LUV My dogs: Japan

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Showing posts with label Japan. Show all posts
Showing posts with label Japan. Show all posts

Wednesday, December 27, 2017

Everything about your Kai Ken

Everything about your Kai Ken
  Indigenous to Japan, Kai Ken is a medium sized rare breed with an athletic body, wedge-shaped head, erect ears, robust and hardy limbs, well-developed hocks, and a curled or sickle-shaped tail. These intelligent and loyal dogs occupy a significant place in Japanese culture, preserved as their natural monument.

  Kai Ken is a very old hunting breed from the Japanese island of Honshu. Although not very large, these dogs hunted a variety of game, even wild boar. The Japanese people designated the Kai Ken as a national treasure in 1934 and, as such, all dogs are protected by law.
  The Kai Ken dog breed stands from 17 to 22 inches tall and weighs 30 to 40 pounds. The head is wedge-shaped, with small, dark eyes and upright ears. The body is sturdy, and the tail curls up over the hips. The coat is double and does shed. All Kai Ken are brindle, although the colors can vary from red brindle to brown and even black brindle. The coat needs brushing twice a week; make sure to get through the thick coat to the skin. During the worst shedding, usually in spring and fall, the coat may need to be brushed daily.
  The Kai Ken needs daily exercise; however, since the breed retains its hunting instincts, all exercise should be within a fenced-in yard or on leash. The fence should be away from any overhanging trees, as this breed is known to climb trees capably. Socialization should begin early in puppyhood and continue on into adulthood. Training, preferably in a group class, is helpful for socialization as well as behavior. Training should be structured yet fun.
  The Kai Ken is intelligent, loyal to owners yet aloof with strangers, and very easy to housetrain. This is not a city dog; he rarely does well in the hustle and bustle of an urban environment. The Kai Ken needs an owner who understands northern and spitz-type breeds. A Kai Ken is devoted and loyal to his family and watchful of strangers. He will thrive with attention and will do best when he can spend time with his owner. The breed is good with children who treat the dog with respect. Although Kai Ken may be good with smaller pets, owners should keep in mind that this breed was bred to hunt and retains those hunting instincts. Kai Ken is a healthy dog breed.

Breed standards
AKC group: AKC Foundation Stock Service
Group: Rare Dog, Working Dog, Hunting Dog
Average lifespan: 14-16 years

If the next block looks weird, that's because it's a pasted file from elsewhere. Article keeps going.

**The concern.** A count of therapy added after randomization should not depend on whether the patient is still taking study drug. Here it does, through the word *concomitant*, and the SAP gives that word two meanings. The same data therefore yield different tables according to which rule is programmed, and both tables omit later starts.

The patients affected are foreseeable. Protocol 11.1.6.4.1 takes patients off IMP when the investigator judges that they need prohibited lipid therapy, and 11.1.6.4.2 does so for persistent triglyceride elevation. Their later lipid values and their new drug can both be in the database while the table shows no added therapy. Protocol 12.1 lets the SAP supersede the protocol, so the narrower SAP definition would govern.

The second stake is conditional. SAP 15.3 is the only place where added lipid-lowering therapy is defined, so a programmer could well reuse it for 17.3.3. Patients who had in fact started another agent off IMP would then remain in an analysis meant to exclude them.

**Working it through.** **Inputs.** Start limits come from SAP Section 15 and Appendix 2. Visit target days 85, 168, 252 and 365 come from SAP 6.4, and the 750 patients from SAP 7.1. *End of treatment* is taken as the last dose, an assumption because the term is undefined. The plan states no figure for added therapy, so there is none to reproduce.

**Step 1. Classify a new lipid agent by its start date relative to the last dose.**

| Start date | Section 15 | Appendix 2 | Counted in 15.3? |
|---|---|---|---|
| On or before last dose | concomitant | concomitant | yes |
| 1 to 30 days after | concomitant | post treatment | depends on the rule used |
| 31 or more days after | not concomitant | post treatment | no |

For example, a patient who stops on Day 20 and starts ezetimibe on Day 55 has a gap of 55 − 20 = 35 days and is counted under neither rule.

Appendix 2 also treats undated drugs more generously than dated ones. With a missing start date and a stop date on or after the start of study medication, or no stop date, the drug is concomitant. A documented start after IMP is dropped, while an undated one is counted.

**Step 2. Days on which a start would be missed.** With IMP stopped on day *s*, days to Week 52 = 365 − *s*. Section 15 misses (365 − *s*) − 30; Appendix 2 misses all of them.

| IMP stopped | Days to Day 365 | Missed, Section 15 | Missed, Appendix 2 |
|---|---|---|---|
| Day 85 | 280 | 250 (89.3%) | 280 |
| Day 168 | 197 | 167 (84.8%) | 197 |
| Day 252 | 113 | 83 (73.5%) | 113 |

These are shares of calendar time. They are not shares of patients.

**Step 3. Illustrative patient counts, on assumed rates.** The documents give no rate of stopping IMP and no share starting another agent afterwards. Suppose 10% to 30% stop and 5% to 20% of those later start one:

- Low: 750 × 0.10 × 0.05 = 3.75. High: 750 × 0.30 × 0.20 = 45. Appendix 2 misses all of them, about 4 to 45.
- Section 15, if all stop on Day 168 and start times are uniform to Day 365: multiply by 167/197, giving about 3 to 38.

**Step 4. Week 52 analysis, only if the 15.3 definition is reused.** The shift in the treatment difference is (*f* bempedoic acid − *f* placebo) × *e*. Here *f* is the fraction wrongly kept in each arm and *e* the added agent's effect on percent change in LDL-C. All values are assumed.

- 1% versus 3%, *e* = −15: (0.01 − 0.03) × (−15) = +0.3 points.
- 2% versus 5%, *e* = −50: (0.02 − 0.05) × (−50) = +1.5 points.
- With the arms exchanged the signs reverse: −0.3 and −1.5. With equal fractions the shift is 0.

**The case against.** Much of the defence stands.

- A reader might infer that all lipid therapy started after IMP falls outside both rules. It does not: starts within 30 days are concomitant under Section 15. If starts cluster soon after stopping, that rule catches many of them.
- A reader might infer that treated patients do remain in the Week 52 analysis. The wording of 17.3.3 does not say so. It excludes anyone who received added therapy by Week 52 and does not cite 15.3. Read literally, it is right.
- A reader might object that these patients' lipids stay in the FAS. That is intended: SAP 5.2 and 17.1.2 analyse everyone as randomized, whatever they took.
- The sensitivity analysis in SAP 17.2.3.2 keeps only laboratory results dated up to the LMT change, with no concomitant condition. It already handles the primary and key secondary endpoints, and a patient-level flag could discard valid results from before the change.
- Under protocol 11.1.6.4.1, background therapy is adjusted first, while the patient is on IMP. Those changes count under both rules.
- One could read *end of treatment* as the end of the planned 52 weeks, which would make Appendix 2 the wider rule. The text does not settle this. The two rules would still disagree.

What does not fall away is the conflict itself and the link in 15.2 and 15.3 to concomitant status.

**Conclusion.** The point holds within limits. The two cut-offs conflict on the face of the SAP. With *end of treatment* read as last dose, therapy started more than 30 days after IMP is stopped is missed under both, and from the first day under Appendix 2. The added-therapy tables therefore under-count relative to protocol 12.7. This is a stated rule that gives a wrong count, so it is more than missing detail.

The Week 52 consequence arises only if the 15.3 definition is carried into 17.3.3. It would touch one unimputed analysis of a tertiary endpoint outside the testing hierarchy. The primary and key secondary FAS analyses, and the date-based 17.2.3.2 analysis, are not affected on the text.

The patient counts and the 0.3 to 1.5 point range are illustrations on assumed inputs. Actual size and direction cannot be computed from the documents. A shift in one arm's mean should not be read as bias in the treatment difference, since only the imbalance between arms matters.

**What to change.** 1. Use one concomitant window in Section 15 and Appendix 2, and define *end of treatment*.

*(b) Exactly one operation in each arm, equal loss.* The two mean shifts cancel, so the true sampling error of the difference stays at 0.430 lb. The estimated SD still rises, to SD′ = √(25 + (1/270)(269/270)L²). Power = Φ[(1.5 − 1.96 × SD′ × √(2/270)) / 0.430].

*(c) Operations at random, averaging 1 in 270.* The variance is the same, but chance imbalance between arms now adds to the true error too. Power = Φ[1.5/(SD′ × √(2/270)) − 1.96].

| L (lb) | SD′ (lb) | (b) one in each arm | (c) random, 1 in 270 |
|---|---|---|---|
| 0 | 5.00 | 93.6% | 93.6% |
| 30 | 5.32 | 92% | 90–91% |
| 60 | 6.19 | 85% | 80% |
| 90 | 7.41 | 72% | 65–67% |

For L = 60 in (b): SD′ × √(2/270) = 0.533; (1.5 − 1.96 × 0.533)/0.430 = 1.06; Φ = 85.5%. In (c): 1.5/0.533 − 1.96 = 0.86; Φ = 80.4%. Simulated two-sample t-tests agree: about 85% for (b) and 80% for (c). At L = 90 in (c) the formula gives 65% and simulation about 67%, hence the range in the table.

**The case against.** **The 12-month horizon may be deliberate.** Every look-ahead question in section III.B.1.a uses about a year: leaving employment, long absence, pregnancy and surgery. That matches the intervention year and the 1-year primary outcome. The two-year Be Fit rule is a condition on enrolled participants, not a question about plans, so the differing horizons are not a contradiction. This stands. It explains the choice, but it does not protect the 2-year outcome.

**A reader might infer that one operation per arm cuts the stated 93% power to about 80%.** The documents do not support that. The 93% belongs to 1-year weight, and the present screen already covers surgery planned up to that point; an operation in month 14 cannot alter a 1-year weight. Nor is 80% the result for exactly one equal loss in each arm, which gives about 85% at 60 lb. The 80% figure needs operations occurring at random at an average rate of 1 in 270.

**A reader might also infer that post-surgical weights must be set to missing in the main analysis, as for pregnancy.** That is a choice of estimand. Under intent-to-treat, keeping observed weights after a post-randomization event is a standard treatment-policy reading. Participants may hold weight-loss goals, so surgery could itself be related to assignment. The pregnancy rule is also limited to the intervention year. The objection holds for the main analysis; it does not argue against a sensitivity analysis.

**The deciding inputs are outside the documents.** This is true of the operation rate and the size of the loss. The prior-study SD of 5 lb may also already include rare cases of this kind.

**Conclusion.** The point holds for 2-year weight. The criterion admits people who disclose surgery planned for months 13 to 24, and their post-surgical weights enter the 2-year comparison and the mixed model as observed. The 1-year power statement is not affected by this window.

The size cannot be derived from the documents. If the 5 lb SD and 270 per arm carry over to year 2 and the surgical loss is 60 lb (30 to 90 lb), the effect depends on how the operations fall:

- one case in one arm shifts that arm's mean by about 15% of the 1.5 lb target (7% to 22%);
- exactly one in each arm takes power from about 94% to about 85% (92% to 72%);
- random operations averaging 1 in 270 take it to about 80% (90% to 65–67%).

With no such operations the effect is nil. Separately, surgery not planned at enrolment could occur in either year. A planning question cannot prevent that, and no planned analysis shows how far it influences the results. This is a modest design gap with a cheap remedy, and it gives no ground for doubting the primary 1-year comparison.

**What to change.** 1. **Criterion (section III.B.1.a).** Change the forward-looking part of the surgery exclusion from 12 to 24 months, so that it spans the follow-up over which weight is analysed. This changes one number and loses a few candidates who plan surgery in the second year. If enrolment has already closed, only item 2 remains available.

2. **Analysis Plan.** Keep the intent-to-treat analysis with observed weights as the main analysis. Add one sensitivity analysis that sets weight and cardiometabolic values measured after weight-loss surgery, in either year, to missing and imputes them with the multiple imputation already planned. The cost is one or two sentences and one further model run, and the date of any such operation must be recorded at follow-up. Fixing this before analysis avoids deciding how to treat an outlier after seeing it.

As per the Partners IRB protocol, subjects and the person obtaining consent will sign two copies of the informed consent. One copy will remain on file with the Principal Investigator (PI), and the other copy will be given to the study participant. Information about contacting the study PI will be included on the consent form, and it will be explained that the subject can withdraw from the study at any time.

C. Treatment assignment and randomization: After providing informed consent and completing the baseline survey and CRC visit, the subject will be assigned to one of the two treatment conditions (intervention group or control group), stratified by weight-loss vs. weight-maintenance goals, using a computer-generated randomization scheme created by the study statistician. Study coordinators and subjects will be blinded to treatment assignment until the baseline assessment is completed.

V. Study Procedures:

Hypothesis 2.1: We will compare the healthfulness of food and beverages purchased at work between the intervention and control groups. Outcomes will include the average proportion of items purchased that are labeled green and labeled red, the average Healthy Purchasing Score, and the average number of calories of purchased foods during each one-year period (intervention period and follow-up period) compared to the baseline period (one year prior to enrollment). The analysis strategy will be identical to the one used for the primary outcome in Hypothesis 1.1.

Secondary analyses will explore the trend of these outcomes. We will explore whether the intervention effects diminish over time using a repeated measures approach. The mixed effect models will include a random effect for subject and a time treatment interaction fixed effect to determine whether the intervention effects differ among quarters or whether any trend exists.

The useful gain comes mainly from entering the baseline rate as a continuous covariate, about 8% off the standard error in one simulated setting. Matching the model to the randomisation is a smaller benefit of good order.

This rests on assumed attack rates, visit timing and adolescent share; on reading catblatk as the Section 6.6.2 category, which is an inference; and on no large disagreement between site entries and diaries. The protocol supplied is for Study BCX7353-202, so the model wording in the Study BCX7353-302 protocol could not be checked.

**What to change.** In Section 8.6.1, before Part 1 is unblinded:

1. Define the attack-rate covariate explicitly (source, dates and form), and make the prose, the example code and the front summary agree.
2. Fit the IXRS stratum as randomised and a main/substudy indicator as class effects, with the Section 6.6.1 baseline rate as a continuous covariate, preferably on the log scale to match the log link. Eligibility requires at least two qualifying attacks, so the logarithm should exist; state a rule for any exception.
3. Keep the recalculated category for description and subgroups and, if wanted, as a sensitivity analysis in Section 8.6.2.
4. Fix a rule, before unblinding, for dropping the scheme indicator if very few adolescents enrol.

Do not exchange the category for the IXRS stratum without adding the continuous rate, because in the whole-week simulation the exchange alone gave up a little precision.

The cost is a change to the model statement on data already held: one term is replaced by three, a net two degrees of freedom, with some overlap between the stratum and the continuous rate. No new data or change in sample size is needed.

Average size: 30 - 50 pounds
Coat appearance: Harsh, medium-length with a striped appearance
Coloration:  Black brindle, Red brindle and Brindle
Hypoallergenic: No
Best Suited For: apartments, houses with yards, active singles, families with older children
Temperament: friendly, intelligent, loyal, athletic

Comparable Breeds: Japanese Spitz, Shiba Inu

  Being one of the six native breeds of Japan to be maintained and protected by Nippo or Nihon Ken Hozonkai, it was developed as a hunting breed in the steep mountainous terrain of the Yamanashi region to track down deer, wild boar, bear and the Japanese serow (Kamoshika). This was possibly because of its great climbing ability as mentioned in traditional writings. With the creation of Nippo in 1928, the Kai Ken became Japan’s natural monument in the year 1933.  Recognized by the Japanese Kennel Club in 1934, there is little information regarding the breed due to language constraints.
  It came to the United States in the 1950s, though it is unknown whether the original ones survived or not. When male and female puppies started being imported to the United States, the foundation of the American Kai Ken began.

  The Kai Kens are bold, fearless, intelligent, alert, agile and loyal having natural hunting instinct, it makes a tremendous watchdog. Kai Ken is wonderful and loyal with its family, but reserved and distant with the strangers. Though, the breed was bred and developed to be an outstanding hunting dog; however, these dogs are very friendly and good with children as well as nice behaving with other dogs without any aggression. Most of them not only like to swim, but also know how to cross a river, and can climb up trees when chasing the quarry. Being highly intelligent breed needs a firm training by gentle and endearing hands.